October 2nd, 2016

We all like to feel that we live very sophisticated lives in an increasingly sophisticated world.

Everything around us is full of complexity. Getting the balance right is complicated. We need to keep our eyes on so many balls. Everything is in motion.

I remember watching the TV show Star Trek as a kid, and although I was never an obsessive “Trekkie”, there was one thing that fascinated me that was never adequately explained. I’m talking about three-dimensional chess. It seemed so much more exciting than plain-old two-dimensional chess. Multiple boards on multiple levels, with pieces moving from one board to another – it was really compelling.

Until recently I was sure that 3D chess was an invention of the Star Trek scriptwriters, but after some recent downtime Google research, I discovered that it predates Star Trek by many decades. Believe it or not, 3D chess is a real game, invented in 1907 by a German occultist – Dr. Ferdinand Maack (1861-1930). In fact, there are no less than 50 variations of the game.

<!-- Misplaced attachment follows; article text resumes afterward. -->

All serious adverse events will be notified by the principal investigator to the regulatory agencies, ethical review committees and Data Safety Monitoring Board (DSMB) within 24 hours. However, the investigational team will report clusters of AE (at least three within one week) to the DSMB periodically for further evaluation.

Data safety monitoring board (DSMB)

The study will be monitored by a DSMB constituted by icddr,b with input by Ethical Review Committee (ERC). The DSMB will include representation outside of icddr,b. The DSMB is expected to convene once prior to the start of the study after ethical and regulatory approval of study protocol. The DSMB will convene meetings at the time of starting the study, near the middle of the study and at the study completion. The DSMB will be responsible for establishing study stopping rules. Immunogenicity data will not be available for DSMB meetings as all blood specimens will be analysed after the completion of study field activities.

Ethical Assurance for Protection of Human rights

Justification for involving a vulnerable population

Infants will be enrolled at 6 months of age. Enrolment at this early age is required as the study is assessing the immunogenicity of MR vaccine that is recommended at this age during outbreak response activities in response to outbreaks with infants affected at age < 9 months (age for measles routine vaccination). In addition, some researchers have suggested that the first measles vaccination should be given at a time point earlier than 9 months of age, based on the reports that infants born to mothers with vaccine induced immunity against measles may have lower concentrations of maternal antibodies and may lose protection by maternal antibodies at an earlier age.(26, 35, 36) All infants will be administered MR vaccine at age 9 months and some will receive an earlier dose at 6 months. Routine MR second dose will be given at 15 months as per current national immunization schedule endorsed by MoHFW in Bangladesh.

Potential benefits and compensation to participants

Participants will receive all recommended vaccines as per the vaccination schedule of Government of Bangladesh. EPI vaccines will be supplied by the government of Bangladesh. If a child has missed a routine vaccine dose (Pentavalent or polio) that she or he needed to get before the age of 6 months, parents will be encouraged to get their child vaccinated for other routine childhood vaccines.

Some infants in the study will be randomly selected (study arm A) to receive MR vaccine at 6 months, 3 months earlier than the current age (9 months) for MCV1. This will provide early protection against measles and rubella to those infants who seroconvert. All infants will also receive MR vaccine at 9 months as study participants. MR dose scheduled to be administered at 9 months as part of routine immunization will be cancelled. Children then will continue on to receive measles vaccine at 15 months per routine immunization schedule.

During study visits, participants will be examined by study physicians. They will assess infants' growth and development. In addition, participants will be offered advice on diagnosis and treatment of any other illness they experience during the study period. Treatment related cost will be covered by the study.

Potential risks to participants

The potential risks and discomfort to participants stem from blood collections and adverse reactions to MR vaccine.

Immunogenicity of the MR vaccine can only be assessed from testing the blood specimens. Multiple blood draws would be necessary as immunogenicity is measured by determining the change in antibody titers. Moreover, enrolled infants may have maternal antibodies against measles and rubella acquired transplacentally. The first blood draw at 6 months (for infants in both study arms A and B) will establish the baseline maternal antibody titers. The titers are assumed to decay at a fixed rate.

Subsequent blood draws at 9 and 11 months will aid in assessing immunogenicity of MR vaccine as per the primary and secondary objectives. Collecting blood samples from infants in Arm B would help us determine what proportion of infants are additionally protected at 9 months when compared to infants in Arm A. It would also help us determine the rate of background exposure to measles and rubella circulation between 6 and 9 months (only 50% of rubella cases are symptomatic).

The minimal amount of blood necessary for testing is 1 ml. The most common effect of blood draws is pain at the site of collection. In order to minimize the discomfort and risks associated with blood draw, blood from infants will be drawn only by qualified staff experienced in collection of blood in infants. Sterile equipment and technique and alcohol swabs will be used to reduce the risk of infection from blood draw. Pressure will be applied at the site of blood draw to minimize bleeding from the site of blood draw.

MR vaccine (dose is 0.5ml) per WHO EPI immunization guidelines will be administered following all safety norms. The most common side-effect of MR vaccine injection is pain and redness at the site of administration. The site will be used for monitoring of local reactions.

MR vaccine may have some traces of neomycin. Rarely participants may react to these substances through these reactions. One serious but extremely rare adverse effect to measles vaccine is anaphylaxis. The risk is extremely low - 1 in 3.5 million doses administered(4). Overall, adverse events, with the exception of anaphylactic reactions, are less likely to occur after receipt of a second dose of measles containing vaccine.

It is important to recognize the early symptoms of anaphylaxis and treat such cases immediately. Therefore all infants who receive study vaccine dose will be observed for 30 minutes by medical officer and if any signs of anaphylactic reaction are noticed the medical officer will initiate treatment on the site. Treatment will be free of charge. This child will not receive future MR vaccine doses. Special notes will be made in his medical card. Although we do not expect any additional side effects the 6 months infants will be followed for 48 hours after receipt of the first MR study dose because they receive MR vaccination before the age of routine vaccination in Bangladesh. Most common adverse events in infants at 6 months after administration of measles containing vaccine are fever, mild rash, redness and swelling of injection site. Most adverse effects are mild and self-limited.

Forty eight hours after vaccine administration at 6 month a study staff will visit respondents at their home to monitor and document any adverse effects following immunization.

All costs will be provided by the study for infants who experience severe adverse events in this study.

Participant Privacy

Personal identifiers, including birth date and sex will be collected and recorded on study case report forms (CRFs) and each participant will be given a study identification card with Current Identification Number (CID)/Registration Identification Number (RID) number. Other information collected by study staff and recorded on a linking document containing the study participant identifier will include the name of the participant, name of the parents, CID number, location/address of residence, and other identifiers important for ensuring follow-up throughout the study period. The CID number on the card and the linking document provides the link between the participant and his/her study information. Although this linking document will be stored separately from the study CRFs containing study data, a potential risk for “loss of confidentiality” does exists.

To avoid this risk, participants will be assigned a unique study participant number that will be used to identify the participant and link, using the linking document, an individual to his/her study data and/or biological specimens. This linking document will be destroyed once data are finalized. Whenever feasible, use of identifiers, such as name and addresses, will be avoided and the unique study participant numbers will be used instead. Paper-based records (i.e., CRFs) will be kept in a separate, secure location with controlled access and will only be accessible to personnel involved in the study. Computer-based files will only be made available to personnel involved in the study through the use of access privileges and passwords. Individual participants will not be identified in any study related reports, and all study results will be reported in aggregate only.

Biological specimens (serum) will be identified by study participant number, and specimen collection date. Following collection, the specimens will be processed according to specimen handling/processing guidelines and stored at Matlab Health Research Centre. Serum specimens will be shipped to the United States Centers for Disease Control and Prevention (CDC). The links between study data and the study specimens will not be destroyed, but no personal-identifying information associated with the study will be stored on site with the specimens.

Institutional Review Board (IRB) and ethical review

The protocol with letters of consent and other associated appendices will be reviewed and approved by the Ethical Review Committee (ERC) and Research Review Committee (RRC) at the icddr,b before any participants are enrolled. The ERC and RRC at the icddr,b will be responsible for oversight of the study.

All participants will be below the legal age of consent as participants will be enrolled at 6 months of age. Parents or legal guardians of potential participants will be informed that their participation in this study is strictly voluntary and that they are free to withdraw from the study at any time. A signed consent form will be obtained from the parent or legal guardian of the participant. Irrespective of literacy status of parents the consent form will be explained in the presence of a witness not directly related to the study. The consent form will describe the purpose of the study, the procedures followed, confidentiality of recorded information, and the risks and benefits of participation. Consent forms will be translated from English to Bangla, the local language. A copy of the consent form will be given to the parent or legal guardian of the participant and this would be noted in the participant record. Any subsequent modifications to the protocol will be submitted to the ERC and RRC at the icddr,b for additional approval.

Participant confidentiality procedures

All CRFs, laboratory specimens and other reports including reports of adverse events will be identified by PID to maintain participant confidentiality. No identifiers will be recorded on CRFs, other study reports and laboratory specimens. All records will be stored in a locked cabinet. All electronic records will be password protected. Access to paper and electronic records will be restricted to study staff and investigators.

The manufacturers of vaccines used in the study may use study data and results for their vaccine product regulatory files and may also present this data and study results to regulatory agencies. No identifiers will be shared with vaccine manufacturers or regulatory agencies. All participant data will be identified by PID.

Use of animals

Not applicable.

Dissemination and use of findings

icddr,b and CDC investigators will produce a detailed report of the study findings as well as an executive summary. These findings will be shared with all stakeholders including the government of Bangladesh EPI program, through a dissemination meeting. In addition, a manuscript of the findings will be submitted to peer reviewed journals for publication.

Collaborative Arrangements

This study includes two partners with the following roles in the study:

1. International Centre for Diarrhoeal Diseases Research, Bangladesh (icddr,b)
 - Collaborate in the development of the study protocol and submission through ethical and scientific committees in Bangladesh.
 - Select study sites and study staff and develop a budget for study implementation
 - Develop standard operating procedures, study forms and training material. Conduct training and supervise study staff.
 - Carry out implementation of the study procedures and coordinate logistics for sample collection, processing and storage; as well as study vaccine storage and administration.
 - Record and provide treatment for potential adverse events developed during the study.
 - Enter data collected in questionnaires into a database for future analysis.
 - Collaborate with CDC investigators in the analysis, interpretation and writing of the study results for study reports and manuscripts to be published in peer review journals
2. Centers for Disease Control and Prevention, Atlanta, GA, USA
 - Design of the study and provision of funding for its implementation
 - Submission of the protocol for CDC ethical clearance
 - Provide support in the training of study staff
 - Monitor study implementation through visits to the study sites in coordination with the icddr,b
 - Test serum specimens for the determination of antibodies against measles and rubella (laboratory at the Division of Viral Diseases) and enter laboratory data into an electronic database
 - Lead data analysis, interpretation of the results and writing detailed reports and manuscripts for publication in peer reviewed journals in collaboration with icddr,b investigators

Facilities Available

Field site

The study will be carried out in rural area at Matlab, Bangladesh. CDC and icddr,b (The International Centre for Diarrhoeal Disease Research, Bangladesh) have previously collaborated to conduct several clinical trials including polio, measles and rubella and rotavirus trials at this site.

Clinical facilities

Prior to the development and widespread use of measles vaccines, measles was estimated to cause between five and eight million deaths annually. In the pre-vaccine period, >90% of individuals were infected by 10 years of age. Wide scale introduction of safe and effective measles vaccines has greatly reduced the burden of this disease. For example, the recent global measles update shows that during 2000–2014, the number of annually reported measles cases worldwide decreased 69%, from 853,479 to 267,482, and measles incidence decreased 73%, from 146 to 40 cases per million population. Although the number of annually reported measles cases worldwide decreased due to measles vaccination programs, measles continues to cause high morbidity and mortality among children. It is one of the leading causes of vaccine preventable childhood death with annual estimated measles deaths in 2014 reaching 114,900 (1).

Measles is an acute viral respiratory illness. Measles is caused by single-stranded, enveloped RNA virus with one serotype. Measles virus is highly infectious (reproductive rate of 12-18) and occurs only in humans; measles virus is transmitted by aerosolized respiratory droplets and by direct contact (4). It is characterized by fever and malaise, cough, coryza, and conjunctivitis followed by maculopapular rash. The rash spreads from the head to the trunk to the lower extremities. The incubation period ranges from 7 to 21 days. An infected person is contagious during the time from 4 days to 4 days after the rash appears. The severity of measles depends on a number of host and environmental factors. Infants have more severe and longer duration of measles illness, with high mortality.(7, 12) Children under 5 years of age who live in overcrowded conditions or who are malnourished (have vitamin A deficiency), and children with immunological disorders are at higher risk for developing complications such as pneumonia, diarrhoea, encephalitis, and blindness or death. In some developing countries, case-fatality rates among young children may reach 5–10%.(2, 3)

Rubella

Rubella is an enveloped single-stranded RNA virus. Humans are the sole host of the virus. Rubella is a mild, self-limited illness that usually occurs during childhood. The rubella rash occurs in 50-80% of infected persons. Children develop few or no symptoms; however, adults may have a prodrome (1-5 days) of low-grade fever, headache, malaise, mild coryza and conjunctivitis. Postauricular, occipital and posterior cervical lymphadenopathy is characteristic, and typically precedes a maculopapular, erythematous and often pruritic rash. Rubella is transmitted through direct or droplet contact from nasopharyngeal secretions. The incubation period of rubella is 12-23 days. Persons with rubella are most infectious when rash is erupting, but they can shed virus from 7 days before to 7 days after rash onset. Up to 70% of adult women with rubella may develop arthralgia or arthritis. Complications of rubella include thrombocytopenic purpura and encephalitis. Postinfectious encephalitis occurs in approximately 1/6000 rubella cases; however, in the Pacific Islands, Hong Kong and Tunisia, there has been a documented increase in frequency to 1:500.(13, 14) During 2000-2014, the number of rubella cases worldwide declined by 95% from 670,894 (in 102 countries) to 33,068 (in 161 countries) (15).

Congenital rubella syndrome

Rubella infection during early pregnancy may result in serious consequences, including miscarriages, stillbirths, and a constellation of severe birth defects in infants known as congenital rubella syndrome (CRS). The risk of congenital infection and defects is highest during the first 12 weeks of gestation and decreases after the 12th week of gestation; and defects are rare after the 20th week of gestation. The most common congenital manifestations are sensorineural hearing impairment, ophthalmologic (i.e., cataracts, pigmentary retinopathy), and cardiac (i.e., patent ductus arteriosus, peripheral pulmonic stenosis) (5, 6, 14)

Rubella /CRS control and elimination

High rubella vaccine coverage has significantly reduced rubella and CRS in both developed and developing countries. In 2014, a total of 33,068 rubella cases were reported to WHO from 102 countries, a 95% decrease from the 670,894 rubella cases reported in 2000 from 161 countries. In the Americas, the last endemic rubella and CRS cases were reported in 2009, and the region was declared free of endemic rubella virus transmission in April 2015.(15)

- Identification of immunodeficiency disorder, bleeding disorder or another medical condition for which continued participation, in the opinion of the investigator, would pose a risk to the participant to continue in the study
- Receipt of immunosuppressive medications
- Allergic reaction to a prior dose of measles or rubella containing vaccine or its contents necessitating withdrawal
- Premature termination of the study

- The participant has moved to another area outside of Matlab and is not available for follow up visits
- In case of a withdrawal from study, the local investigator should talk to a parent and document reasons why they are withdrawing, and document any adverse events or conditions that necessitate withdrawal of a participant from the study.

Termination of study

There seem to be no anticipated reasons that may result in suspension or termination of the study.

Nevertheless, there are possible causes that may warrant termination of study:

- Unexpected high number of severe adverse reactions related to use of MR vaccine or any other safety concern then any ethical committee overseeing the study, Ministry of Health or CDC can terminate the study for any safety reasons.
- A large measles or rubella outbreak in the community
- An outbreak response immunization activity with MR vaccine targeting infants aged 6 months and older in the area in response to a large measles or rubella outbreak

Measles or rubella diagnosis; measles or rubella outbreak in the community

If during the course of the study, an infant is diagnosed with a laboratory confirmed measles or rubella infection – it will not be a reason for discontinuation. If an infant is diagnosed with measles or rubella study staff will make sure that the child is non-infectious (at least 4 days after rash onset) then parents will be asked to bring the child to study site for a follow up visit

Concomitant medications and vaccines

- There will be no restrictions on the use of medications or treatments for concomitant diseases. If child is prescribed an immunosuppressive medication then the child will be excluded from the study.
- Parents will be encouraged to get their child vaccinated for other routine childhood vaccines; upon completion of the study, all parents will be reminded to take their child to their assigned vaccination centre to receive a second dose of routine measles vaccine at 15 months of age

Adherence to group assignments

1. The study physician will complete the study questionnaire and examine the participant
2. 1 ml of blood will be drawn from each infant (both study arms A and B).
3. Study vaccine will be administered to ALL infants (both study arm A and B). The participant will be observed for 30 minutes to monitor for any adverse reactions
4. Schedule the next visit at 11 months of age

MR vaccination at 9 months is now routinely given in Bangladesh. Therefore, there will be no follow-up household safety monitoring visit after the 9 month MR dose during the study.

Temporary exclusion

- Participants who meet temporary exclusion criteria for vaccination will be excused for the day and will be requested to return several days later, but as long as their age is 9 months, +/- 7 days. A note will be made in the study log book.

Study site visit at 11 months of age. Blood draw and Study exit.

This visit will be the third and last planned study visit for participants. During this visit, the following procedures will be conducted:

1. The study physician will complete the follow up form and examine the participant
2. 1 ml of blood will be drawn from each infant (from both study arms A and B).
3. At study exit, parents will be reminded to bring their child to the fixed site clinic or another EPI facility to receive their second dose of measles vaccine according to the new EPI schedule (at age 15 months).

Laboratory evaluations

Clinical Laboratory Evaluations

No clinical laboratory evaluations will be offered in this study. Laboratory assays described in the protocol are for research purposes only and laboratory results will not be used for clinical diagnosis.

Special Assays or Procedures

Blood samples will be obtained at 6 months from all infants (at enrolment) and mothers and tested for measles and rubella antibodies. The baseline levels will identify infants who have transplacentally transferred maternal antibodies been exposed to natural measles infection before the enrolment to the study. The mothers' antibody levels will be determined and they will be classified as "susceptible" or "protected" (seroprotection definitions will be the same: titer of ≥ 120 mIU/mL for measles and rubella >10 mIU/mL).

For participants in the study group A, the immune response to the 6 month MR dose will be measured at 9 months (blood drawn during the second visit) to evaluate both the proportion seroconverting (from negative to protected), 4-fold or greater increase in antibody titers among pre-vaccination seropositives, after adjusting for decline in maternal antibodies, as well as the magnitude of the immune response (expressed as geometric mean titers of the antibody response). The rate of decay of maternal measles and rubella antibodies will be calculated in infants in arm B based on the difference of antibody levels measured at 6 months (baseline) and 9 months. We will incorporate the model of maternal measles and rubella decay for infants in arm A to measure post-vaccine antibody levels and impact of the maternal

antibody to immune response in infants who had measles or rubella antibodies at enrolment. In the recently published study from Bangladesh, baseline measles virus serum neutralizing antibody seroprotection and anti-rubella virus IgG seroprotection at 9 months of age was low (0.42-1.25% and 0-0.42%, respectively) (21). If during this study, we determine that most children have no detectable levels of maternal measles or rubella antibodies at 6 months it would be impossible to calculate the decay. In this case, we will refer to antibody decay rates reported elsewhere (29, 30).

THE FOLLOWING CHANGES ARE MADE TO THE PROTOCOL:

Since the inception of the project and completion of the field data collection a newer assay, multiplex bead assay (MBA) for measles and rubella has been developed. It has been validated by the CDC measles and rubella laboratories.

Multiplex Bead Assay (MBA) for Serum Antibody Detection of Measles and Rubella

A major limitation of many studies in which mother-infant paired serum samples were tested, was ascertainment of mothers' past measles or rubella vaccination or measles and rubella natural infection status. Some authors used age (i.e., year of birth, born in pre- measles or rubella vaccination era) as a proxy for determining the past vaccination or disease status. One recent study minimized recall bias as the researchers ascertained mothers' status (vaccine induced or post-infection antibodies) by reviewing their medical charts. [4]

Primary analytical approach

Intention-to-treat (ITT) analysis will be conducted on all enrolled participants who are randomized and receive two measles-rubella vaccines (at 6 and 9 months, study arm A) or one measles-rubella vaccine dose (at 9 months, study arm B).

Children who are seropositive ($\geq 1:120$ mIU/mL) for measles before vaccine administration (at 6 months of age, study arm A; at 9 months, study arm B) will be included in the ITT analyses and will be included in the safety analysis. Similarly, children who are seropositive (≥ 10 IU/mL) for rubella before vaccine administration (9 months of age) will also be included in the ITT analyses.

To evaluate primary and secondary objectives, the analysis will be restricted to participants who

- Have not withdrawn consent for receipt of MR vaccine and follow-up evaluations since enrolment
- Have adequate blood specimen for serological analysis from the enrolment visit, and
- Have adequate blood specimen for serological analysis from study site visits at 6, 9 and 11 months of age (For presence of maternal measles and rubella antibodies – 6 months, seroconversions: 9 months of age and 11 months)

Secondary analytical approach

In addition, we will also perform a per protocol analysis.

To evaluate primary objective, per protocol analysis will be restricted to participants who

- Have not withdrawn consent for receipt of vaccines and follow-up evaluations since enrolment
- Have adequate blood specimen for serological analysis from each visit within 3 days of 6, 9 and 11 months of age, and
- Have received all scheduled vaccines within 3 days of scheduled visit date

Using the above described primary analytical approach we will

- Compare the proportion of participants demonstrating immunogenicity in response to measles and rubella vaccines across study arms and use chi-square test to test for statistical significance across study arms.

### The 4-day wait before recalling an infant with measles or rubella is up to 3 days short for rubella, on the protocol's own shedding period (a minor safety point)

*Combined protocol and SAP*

As I read through the complex rules of 3D chess, with the multiple boards and multiple variations, it struck me that life is much more like 3D chess than it is like the 2D version. Don’t we all operate on multiple platforms? Family. Community. Country. Relationships with family. With friends. With work colleagues. The economy. The environment. God. Nature. Science. Income. Expenses. Emotions. Logic. Risk. Ethics. Time. Health. Weather. Distance. Intelligence. Politics.

It’s a really long list, and there’s so much that goes into the mix and that we feed into every decision we make, or that affects everything that happens to us.

Sometimes, when we reflect on Rosh Hashana and Yom Kippur, it all seems so simple. Maimonides writes in Hilchot Teshuva (Laws of Repentance) that life is made up of binary options – good vs. evil, life vs. death – and on Rosh Hashana and Yom Kippur we face God and examine ourselves on that basis. We hear the primitive sound of the shofar blasts. We talk about God as a father, as a king, as a shepherd. There’s no complex theology in the liturgy, and very little by way of sophistication.

But life isn’t actually that simple. It’s not black and white. Although we know that there is good in the world, and people whose entire lives are devoted to good – we also know that we are not that. And although we know that there is evil in the world – Hitler, ISIS, urban terrorism – we know for certain that we are not that. Of course we know that there is life, and death. But connecting these things conceptually to stark definitions of good and evil seems like an oversimplification, and so unrelatable to the reality of our lives.